In a fast-changing world, three years seem like a blur in the affairs of the world. In South Asia, they’re more like eternity. This week will mark the third anniversary of the 26/11 Mumbai attacks. And for the first time in three years, there appears to be some movement in Islamabad to ensure closure on a terrible memory in India.
For starters, a judicial commission looking into the 26/11 case is waiting to come over to India. Leaders of the two countries—Prime Minister downward—have expressed satisfaction at the diminishing “trust deficit” between the two countries. Trade liberalization, too, seems around the corner. Is the six-decade-old animosity coming to an end?
That’s where matters get complicated, but not for reasons one might suspect. It has been held that Kashmir is a sticking point. Perhaps it is not: there have been repeated assertions by leaders—former Pakistan president Pervez Musharraf being one—and diplomats that the broad contours of the deal on Kashmir have been agreed to. The details of such a deal have never been made public on the Indian side. Musharraf sketched the broad outlines—withdrawal of troops, permitting flow of men and material across the Line of Control and no redrawing of maps—but these proposals were never debated freely. If one ignores the various “devil-in-detail” problems, one could say Kashmir is no longer a hurdle.
PM Manmohan Singh shakes hands with his Pakistani counterpart Yousuf Raza Gilani (File photo PTI)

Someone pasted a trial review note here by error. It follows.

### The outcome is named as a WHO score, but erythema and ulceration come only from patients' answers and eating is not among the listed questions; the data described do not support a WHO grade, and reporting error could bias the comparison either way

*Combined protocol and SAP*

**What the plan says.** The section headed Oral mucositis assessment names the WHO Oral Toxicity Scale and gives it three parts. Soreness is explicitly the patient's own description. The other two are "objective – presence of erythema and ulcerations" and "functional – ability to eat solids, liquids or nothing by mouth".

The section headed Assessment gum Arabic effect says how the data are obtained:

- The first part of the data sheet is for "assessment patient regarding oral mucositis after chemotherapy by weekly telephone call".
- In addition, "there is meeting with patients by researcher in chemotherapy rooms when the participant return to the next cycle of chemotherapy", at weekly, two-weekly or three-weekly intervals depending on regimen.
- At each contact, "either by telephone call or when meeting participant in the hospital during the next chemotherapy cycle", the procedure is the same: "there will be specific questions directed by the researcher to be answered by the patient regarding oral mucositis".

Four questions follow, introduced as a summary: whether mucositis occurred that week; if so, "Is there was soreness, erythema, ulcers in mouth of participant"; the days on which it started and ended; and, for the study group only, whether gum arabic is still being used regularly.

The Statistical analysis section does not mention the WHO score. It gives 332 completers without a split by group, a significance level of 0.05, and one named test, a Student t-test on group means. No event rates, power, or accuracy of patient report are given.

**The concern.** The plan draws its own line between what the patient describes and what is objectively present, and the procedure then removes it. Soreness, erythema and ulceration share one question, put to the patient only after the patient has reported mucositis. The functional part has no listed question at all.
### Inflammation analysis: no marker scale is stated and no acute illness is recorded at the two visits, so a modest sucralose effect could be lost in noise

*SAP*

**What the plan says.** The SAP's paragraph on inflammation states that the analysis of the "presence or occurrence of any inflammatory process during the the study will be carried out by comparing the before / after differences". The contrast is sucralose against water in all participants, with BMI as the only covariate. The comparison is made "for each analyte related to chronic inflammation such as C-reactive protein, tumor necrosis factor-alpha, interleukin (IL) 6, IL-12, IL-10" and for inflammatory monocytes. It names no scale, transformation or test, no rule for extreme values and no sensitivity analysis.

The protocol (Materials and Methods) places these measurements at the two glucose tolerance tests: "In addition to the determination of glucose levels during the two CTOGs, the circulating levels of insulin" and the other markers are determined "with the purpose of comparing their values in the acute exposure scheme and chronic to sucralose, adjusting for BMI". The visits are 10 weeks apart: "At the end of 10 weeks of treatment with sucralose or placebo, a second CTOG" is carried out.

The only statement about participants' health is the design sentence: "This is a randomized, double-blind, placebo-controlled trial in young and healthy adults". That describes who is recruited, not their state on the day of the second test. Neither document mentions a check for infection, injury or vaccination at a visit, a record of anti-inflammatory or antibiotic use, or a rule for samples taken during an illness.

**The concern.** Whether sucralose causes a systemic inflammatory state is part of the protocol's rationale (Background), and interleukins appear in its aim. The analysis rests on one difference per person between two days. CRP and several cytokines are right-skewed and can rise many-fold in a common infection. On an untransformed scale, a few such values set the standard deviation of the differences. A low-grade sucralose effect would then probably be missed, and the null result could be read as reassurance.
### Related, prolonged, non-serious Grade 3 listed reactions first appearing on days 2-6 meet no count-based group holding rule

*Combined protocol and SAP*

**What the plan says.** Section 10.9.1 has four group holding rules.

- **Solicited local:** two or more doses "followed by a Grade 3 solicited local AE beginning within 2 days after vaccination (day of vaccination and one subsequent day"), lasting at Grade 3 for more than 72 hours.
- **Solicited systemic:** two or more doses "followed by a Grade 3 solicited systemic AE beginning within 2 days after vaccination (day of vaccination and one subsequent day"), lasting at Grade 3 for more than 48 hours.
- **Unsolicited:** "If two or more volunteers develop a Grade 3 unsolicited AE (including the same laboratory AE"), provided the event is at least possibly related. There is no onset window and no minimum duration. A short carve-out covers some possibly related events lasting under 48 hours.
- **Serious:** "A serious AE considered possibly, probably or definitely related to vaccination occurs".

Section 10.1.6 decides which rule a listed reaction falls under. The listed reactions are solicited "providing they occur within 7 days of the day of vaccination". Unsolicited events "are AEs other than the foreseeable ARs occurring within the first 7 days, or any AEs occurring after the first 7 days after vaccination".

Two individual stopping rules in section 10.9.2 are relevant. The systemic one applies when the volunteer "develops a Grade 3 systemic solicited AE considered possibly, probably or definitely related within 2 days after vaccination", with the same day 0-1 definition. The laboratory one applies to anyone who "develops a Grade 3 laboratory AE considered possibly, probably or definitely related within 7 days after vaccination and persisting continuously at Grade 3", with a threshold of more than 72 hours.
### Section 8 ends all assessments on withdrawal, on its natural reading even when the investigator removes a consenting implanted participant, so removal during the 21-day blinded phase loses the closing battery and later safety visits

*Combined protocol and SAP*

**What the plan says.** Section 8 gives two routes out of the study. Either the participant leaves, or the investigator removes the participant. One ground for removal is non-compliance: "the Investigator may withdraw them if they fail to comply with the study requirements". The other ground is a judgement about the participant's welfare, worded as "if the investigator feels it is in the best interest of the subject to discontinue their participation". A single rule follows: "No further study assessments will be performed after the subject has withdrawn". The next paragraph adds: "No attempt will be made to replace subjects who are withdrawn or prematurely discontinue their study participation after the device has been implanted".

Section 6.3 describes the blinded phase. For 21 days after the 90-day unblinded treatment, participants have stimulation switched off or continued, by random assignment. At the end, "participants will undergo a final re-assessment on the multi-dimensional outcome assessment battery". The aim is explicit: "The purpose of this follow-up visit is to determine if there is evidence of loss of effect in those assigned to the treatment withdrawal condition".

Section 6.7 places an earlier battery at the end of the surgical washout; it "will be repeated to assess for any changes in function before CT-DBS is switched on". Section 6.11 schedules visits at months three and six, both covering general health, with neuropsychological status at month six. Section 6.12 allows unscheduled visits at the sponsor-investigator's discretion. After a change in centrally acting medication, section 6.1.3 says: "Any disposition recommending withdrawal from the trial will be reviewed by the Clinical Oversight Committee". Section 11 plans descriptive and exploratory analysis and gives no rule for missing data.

Then where is the problem? The problem lies in the changed circumstances in the two countries. Pakistan is no longer a dictatorship. In a democracy, however fragile it may be, such momentous decisions cannot be taken in secret. Moreover, given the extreme radicalization of large sections of its society, it is not clear how such a deal could have the wider political acceptability that is required of it. In India, a democracy, the situation is in some ways even more extreme. Officially, the “deal”—if it can be called that—has never been publicized or even debated in Parliament. Again, it is not clear how the two governments plan to secure wider approval for it.
Finally, there is the issue of timing: Pakistan will face elections in 2013 and India in 2014. That gives negotiators a very tight timetable to craft a deal that, given the complexity of the issue, is unlikely to be anything simple. It is best that the two countries proceed with caution.
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